Email updates

Keep up to date with the latest news and content from BMC Infectious Diseases and BioMed Central.

Open Access Highly Accessed Research article

Early versus delayed initiation of antiretroviral therapy for Indian HIV-Infected individuals with tuberculosis on antituberculosis treatment

Sanjeev Sinha1*, Rahul C Shekhar1, Gurjeet Singh1, Nipam Shah1, Hafiz Ahmad2, Narendra Kumar1, Surendra K Sharma1, JC Samantaray2, Sanjai Ranjan1, Meera Ekka1, Vishnu Sreenivas3 and Ronald T Mitsuyasu4

Author Affiliations

1 Department of Medicine, All India Institute of Medical Sciences, Ansari Nagar, New Delhi, 110029, India

2 Department of Microbiology, All India Institute of Medical Sciences, New Delhi, India

3 Department of Biostatistics, All India Institute of Medical Sciences, New Delhi, India

4 UCLA Center for Clinical AIDS Research & Education, University of California, Los Angeles, USA

For all author emails, please log on.

BMC Infectious Diseases 2012, 12:168  doi:10.1186/1471-2334-12-168

Published: 31 July 2012

Abstract

Background

For antiretroviral therapy (ART) naive human immunodeficiency virus (HIV) infected adults suffering from tuberculosis (TB), there is uncertainty about the optimal time to initiate highly active antiretroviral therapy (HAART) after starting antituberculosis treatment (ATT), in order to minimize mortality, HIV disease progression, and adverse events.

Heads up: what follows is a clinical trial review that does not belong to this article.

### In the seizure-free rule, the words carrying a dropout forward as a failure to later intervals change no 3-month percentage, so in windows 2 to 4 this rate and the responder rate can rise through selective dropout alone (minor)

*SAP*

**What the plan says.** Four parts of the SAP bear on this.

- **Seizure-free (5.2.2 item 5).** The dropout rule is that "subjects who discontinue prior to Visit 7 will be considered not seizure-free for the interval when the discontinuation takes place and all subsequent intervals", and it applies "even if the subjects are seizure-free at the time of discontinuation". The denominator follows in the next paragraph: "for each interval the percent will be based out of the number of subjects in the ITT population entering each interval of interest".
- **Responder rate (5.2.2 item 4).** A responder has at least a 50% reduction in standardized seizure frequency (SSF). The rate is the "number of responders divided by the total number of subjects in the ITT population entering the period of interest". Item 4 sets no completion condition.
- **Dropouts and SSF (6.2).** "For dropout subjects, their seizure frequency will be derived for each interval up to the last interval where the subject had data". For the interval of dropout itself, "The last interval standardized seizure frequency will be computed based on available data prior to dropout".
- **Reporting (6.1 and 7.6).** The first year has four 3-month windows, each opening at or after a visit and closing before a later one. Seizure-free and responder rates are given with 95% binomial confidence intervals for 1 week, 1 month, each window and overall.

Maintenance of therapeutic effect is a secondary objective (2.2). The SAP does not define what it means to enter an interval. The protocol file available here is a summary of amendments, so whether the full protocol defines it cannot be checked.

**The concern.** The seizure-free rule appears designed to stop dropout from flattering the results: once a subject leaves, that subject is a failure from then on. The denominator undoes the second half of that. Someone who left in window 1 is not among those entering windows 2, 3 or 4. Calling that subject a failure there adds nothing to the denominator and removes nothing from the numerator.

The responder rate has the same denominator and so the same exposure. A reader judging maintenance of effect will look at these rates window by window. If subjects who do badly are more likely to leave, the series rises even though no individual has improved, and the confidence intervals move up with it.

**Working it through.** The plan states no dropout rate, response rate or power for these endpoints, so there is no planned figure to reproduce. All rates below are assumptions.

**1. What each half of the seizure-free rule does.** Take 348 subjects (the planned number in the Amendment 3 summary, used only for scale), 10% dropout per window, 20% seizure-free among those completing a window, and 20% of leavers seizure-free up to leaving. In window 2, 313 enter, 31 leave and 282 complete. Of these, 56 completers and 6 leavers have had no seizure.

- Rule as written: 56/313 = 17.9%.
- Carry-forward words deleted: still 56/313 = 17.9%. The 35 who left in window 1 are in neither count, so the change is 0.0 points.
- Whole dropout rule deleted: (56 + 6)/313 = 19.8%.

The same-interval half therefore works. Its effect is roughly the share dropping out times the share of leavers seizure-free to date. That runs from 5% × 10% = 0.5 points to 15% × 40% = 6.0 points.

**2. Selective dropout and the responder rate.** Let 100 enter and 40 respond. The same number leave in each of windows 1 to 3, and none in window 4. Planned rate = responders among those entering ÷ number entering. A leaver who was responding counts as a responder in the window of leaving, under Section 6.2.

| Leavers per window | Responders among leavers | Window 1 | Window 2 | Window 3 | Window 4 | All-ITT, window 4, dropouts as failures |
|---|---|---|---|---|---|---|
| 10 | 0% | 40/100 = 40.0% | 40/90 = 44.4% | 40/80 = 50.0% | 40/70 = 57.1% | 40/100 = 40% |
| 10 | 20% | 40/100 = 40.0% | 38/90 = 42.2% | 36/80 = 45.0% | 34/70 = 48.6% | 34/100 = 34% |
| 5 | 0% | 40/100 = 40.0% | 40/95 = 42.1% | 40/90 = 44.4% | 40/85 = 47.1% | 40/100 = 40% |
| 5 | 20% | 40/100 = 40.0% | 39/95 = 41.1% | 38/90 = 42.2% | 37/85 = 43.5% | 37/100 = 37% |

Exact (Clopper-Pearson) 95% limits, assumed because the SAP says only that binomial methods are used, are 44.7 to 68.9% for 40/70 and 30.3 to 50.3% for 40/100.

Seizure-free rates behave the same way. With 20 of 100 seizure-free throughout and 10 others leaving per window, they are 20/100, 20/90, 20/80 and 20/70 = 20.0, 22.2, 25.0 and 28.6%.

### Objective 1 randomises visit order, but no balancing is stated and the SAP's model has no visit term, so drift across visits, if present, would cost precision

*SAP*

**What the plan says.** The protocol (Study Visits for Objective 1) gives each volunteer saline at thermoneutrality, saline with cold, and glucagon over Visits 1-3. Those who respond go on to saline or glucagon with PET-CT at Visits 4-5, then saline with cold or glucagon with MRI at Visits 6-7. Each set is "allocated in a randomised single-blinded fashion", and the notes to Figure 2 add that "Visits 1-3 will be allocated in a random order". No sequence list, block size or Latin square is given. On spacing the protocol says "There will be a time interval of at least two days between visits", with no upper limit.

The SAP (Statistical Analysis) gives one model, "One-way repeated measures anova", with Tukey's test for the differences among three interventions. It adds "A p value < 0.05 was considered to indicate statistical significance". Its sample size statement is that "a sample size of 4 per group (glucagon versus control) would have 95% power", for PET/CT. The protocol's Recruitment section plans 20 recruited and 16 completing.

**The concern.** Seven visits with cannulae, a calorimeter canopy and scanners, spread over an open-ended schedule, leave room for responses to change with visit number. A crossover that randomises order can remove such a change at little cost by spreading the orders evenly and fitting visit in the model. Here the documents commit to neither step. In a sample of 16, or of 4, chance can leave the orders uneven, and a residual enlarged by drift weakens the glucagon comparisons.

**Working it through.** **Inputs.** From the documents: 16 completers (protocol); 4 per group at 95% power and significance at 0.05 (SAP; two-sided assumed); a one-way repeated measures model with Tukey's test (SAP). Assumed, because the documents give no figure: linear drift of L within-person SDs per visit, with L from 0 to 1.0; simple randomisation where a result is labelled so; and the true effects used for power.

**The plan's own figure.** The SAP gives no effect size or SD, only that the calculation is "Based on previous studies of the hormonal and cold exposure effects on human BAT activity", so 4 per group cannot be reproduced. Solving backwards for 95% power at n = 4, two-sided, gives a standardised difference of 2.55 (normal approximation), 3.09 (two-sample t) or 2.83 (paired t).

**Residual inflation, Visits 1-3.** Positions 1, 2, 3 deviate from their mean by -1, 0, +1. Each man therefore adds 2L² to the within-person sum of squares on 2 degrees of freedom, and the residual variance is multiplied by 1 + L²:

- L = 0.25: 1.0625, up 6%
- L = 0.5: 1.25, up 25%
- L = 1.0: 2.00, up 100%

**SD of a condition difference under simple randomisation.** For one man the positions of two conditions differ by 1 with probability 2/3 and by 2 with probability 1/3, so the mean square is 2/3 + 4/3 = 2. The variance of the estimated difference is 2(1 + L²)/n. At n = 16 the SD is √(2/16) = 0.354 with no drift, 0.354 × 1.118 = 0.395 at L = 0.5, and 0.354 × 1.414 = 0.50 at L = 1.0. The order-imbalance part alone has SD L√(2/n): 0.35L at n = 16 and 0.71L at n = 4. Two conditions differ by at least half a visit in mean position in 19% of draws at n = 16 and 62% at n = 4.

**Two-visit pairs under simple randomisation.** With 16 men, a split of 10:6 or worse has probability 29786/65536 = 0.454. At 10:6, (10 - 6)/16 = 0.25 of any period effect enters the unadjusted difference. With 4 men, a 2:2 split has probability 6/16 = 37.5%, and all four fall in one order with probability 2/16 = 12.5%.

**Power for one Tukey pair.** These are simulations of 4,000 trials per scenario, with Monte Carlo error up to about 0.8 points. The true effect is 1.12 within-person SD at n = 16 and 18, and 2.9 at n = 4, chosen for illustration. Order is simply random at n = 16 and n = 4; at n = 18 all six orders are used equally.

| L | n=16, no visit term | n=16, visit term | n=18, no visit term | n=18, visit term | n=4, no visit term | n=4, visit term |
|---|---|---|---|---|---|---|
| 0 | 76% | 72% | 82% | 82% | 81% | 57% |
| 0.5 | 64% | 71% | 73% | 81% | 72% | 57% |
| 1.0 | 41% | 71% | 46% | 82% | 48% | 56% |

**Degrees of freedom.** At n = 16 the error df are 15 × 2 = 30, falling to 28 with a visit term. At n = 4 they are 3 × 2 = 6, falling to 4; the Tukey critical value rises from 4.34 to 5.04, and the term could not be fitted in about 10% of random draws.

Methods

In a randomized, open label trial at All India Institute of Medical Sciences, New Delhi, India, eligible HIV positive individuals with a diagnosis of TB were randomly assigned to receive HAART after 2-4 or 8-12 weeks of starting ATT, and were followed for 12 months after HAART initiation. Participants received directly observed therapy short course (DOTS) for TB, and an antiretroviral regimen comprising stavudine or zidovudine, lamivudine, and efavirenz. Primary end points were death from any cause, and progression of HIV disease marked by failure of ART.

Findings

A total of 150 patients with HIV and TB were initiated on HAART: 88 received it after 2-4 weeks (early ART) and 62 after 8-12 weeks (delayed ART) of starting ATT. There was no significant difference in mortality between the groups after the introduction of HAART. However, incidence of ART failure was 31% in delayed versus 16% in early ART arm (p = 0.045). Kaplan Meier disease progression free survival at 12 months was 79% for early versus 64% for the delayed ART arm (p = 0.05). Rates of adverse events were similar.

Interpretation

Early initiation of HAART for patients with HIV and TB significantly decreases incidence of HIV disease progression and has good tolerability.

Trial registration

CTRI/2011/12/002260

Keywords:
Antiretroviral; Early; Delayed; HIV; Tuberculosis